Very Be Careful

At the MultiCultural Center Theater, Friday, March

Musical exoticism and the sure, surging power of universal dance
music shook the MultiCultural Center Theater last Friday night. The
L.A.-based vallenato band Very Be Careful was in town to unveil its
mighty, rustic, and undulant sound before a large crowd that became
increasingly animated as the night progressed (more on that later).
Of course, the word and idea of the exotic — the e-word — is risky
and relative in describing cultural vocabularies.

The regional style of vallenato was formed in the early 20th
century through the merger of African and indigenous musical
elements and the introduction of the German accordion in the city
of Valledupar on Colombia’s Atlantic coast. The music is hugely
popular in Colombia, and has strong stateside contingents in cities
such as Miami and New York, where there are large populations of
working-class Colombians. Out here on the far-flung left coast of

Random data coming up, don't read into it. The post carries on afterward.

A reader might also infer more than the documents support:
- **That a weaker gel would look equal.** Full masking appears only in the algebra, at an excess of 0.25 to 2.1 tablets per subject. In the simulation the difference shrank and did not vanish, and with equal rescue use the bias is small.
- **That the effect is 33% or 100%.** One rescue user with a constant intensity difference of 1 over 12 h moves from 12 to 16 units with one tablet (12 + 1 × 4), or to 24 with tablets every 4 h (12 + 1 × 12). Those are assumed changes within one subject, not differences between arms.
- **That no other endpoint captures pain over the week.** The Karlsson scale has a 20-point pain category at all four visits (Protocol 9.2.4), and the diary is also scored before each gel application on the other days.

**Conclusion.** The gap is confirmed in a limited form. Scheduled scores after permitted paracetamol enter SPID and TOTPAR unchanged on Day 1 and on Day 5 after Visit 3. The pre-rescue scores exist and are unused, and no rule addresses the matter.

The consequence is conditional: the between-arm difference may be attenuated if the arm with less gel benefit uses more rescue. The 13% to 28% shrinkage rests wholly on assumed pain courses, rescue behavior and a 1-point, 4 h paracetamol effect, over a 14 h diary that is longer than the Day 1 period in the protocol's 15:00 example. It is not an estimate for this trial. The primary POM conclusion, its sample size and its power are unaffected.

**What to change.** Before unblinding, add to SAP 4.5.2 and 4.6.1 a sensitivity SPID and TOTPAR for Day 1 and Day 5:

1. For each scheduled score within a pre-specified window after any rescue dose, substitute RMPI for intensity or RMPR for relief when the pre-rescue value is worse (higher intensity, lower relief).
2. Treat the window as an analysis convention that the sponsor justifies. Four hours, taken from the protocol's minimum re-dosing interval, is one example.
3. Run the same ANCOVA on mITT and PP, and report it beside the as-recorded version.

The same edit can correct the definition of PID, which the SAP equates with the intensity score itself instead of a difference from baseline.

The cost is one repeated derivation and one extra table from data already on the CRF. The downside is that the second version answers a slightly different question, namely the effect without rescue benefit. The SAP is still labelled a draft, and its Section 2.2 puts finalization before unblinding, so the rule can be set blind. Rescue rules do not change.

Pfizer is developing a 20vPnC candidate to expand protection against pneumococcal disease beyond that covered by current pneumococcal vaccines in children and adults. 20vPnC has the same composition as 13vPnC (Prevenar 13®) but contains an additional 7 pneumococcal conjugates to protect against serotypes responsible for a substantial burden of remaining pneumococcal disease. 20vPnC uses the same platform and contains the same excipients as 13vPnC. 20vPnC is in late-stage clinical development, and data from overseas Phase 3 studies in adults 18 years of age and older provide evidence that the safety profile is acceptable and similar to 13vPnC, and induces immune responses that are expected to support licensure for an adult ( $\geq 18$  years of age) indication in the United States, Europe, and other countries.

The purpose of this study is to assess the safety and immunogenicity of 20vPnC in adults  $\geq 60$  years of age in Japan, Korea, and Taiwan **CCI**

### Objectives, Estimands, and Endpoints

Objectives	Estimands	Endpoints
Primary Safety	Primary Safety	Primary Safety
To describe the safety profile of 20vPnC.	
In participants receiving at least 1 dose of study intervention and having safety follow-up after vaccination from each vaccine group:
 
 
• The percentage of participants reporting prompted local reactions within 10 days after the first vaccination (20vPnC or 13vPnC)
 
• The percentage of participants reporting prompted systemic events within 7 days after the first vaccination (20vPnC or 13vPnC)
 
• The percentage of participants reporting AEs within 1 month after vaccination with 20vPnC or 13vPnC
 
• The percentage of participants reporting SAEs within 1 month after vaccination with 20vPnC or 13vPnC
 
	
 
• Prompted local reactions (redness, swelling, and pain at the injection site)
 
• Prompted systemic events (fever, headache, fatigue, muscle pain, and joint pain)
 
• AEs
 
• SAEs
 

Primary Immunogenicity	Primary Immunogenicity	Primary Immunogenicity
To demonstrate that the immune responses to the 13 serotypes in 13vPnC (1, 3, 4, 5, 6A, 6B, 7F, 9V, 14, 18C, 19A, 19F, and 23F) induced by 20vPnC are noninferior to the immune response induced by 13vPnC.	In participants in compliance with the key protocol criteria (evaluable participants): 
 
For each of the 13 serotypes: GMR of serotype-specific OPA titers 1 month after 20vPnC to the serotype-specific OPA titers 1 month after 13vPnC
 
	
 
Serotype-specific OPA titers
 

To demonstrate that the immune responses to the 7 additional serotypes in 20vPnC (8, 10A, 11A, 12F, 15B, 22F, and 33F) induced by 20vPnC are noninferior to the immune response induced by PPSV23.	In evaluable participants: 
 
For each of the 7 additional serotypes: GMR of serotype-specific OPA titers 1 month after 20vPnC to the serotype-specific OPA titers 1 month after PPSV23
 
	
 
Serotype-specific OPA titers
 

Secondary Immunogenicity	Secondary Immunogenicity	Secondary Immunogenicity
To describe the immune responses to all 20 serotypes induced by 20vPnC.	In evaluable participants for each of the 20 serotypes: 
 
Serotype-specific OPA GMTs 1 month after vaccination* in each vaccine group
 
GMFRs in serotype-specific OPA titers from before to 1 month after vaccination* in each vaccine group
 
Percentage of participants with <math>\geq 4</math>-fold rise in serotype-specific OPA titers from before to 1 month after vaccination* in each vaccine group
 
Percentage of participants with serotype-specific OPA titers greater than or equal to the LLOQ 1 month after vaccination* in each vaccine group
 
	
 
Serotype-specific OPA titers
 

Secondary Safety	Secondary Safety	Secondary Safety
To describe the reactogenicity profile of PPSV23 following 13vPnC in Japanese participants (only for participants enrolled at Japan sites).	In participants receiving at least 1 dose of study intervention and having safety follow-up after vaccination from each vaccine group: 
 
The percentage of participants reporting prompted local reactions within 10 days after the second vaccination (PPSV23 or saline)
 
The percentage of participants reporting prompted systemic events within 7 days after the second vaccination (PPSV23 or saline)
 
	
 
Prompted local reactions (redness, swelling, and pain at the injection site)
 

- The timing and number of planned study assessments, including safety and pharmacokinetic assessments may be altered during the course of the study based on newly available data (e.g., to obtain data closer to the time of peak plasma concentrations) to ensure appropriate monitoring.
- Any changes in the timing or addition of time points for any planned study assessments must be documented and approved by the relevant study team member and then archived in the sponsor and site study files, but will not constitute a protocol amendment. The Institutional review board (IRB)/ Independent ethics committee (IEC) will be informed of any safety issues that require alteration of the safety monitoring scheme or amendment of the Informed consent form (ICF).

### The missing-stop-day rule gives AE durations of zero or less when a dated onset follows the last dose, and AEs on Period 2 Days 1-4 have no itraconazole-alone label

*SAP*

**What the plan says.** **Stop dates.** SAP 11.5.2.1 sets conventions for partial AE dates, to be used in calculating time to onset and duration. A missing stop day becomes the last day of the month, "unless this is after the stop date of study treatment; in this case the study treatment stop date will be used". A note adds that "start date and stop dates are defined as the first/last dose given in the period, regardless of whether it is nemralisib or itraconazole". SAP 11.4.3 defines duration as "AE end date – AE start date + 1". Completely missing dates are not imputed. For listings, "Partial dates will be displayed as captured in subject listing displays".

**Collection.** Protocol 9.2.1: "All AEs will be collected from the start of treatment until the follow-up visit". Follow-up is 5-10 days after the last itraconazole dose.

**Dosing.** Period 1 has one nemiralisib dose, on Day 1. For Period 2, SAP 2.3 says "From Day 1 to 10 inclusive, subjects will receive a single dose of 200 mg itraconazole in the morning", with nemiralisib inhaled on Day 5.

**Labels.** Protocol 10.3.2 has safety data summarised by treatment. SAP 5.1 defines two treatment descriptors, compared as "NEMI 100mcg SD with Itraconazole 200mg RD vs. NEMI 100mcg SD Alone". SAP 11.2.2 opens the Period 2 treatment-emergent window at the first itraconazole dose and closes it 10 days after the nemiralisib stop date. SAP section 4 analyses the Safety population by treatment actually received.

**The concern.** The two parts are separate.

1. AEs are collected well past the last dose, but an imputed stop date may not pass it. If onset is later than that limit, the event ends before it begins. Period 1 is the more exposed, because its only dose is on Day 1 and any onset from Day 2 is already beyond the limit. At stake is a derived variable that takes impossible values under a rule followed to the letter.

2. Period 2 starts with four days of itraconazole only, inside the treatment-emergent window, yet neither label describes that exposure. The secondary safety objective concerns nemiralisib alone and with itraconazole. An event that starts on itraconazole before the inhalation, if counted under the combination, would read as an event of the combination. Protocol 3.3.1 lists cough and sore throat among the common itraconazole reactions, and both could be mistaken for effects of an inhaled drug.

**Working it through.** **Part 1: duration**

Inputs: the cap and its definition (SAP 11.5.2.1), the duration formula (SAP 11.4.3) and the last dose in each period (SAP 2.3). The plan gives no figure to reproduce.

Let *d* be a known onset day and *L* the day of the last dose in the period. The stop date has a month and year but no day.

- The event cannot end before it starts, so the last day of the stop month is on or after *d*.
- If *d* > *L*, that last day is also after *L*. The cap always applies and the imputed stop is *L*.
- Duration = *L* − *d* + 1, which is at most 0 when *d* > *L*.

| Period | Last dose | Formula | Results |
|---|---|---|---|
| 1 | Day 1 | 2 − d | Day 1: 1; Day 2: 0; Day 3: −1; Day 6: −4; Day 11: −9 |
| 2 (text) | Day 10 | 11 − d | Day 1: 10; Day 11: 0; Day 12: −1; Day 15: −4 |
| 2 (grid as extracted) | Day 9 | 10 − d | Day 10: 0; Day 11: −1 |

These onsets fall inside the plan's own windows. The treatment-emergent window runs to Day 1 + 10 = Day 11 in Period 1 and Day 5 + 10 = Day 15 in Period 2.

Southern California, though, the music is rarely heard in any pure
form. Very Be Careful wisely carries the torch, and word of its
vibrancy is spreading wherever hipsters, world music fans, and
all-purpose music lovers gather.

For the uninitiated (present company sheepishly included), this
music is something of a revelation, especially when heard live and
played with this kind of raw passion. Ricardo Guzman plays the
button accordion and sings, often in call-and-response patterns
between vocal and squeezeboxed tunes, while his brother Arturo lays
down the ones-and-fives on acoustic bass. Melodies are sweet and
infectious, but rhythm is very much in the bones of this music.
Instead of a drum kit at the core of the band, there are three
critical percussion parts making up the integrated whole: Craig
Martin plays the guacharac, Rich Panta the caja, and Dante Ruiz on
the campana, each with a specific role in the rhythmic machinery of
the grooves.

Groove is the operative word: This music gets under your skin
and down to your feet and other body parts, in the best way. For
its first set, the band played songs leaning heavily on the
fantastic new album, ÑACAS (Downtown Pijao), in the intimate but
full-service MCC Theater. By the last song of the set, the aisles
were teeming with dancers. After an intermission, the show
logically migrated over to the MCC lounge, where the band played
another set for listeners liberated from the confines of theater

Very Be Careful’s show achieved that critical balance of being
very much about the live, present-tense heat of the moment, and the
ability to take you someplace else. It’s someplace seductive,
non-commercial, and, well, exotic.


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